Charges dropped against former MLB star Lenny Dykstra

FILE - This March 5, 2012 file photo shows former New York Mets outfielder Lenny Dykstra during his sentencing for grand theft auto in the San Fernando Valley section of Los Angeles. A judge has dropped drug and terroristic threat charges filed against former Major League baseball player Lenny Dykstra after an altercation with an Uber driver. A judge dismissed the charges Friday, March 15, 2019 after Dykstra pleaded guilty to disorderly conduct and was fined $125. (AP Photo/Nick Ut, File)

A judge has dropped drug and terroristic threat charges filed against former Major League baseball player Lenny Dykstra after an altercation with an Uber driver

ELIZABETH, N.J. — A judge has dropped drug and terroristic threat charges filed against former Major League baseball player Lenny Dykstra after an altercation with an Uber driver.

A judge dismissed the charges Friday after Dykstra pleaded guilty to disorderly conduct and was fined $125.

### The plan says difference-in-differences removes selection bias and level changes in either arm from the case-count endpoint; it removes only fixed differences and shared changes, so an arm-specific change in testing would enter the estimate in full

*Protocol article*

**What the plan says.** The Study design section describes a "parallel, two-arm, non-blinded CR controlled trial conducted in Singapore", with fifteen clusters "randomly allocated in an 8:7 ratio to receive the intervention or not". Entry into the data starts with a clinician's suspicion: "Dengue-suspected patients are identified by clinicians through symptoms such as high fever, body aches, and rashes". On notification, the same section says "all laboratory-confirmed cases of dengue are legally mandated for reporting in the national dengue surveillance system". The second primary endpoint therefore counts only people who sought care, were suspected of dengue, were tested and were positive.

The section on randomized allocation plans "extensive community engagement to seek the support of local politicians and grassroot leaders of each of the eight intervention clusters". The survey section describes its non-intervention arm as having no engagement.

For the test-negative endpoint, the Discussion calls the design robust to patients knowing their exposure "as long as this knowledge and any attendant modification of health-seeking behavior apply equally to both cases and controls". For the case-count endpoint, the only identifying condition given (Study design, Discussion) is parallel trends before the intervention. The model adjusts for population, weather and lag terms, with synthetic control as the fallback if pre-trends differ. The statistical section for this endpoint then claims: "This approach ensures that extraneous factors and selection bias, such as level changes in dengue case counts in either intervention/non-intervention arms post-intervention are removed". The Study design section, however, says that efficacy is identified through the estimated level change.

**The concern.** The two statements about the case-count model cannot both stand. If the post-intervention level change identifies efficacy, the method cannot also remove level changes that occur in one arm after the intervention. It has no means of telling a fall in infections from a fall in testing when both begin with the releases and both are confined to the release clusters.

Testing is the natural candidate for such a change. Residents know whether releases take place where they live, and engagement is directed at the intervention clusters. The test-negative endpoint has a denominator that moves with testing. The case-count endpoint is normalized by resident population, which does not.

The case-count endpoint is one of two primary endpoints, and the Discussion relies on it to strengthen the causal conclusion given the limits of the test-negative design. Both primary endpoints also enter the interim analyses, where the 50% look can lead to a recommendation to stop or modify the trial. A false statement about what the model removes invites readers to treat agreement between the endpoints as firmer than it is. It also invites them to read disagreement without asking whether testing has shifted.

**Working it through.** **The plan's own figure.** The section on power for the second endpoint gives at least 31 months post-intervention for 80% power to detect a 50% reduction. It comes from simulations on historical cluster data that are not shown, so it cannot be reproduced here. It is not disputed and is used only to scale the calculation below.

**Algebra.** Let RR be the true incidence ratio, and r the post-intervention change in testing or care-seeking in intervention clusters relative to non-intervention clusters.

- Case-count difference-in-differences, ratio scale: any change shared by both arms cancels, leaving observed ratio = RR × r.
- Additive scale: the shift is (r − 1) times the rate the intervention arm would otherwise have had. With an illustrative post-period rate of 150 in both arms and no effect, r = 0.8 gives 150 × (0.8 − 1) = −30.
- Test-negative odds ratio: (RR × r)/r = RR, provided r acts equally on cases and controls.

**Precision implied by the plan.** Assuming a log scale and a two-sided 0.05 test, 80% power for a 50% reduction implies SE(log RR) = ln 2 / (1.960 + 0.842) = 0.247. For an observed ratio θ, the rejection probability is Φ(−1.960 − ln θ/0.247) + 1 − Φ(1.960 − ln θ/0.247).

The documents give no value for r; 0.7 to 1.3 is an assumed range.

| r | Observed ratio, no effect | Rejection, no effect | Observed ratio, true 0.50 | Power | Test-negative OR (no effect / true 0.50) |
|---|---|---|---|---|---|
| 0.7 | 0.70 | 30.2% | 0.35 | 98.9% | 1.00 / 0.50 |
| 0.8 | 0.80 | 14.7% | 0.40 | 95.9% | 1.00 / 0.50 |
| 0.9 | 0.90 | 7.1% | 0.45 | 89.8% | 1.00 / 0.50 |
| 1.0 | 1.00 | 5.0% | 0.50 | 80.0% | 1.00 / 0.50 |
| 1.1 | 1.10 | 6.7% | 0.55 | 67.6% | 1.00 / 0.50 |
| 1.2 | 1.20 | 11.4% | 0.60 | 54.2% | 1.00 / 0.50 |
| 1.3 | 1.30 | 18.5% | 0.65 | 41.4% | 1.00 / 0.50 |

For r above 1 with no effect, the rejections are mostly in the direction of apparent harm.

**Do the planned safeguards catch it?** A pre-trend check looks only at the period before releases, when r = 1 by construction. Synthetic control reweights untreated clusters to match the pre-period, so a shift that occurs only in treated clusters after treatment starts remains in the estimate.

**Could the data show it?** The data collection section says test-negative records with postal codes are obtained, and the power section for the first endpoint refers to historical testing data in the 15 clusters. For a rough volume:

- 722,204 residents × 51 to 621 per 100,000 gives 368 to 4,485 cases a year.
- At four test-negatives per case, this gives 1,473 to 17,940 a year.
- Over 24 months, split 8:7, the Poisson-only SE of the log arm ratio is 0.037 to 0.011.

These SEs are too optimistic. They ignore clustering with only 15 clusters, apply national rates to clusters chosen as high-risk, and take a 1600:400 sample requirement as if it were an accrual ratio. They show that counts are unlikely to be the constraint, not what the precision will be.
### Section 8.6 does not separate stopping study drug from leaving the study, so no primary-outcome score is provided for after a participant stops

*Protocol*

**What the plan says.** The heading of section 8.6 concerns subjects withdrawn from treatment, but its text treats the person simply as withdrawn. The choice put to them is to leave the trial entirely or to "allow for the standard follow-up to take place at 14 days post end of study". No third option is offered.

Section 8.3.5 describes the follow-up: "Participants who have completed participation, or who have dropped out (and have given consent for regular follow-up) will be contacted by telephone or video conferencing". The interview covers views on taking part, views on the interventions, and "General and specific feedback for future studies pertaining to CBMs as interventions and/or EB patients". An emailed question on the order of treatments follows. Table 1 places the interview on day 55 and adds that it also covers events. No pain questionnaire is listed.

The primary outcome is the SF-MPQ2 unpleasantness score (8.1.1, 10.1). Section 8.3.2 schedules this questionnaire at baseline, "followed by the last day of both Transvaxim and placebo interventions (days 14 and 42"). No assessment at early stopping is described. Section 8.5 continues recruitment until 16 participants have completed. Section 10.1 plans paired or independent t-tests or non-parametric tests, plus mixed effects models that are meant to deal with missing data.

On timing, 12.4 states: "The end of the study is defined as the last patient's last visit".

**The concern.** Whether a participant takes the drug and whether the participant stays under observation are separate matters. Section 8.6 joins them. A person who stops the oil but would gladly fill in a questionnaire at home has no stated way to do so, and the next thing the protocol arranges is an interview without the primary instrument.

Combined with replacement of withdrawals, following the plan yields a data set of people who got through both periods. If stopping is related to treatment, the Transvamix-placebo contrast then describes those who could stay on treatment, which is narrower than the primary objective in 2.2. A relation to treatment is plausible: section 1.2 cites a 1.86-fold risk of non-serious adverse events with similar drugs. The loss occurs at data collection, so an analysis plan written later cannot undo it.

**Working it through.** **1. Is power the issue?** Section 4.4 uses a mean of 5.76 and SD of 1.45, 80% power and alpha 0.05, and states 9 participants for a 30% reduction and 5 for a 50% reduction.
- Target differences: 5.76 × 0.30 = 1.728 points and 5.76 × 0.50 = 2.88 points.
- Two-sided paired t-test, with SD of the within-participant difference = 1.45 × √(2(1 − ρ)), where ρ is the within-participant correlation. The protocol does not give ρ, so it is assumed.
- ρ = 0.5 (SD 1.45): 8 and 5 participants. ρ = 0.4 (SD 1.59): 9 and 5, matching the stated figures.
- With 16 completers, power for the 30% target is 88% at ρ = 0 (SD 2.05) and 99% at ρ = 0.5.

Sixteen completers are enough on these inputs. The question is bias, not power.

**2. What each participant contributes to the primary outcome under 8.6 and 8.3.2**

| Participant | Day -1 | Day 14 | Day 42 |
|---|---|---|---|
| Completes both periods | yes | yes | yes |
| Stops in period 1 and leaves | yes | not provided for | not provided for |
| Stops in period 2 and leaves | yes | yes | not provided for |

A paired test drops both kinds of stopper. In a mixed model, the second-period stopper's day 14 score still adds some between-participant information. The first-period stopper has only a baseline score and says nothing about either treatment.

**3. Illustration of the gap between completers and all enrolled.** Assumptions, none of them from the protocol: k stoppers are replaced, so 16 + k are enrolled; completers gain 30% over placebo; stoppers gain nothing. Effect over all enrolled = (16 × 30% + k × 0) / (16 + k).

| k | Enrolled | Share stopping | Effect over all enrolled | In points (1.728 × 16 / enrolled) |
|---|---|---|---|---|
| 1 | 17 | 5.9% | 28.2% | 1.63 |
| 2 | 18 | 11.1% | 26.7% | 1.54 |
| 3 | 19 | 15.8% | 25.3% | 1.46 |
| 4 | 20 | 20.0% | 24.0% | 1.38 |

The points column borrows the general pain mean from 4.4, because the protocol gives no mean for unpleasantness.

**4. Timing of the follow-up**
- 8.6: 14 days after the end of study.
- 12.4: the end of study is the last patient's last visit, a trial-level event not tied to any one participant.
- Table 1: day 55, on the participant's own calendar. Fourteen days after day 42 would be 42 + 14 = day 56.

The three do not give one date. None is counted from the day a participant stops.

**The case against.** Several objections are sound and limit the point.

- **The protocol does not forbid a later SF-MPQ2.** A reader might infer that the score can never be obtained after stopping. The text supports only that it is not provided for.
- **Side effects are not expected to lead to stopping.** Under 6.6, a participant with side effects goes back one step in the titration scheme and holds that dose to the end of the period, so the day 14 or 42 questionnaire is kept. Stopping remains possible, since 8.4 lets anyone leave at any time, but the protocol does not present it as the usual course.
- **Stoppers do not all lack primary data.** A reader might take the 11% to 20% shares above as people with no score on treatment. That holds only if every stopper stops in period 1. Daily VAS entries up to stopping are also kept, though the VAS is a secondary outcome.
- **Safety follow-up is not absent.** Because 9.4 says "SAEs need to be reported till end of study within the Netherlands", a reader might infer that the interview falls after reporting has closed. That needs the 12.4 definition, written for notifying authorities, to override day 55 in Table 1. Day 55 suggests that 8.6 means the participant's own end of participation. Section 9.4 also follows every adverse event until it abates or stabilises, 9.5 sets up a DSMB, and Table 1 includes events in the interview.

Dykstra said he is "happy this chapter of my life is behind me."

The three-time All-Star, who was a member of the New York Mets' 1986 championship team, said the driver tried to kidnap him in May 2018 in Linden after he asked to change the trip's destination.

The driver told police Dykstra held a gun to his head, though no weapon was found.

Dykstra's attorney, David Bahuriak, previously called the incident "overblown" and that his client was innocent.

Bahuriak had filed a motion to suppress evidence before the judge's ruling, saying that a police search of the man's belongings was improper and there were no witnesses to the alleged threat.

The judge granted the motion, telling Dykstra, "I hope you have learned a lesson from this."

The driver told NJ.com that it was important Dykstra entered a guilty plea. He said Dykstra has "admitted to what he did in my car."

A kidnapping complaint filed against the driver is pending.

Since retiring from baseball, Dykstra has served prison time for bankruptcy fraud, grand theft auto and money laundering.

He is currently facing a summons for illegally renting out rooms in his home for $1,000 each.

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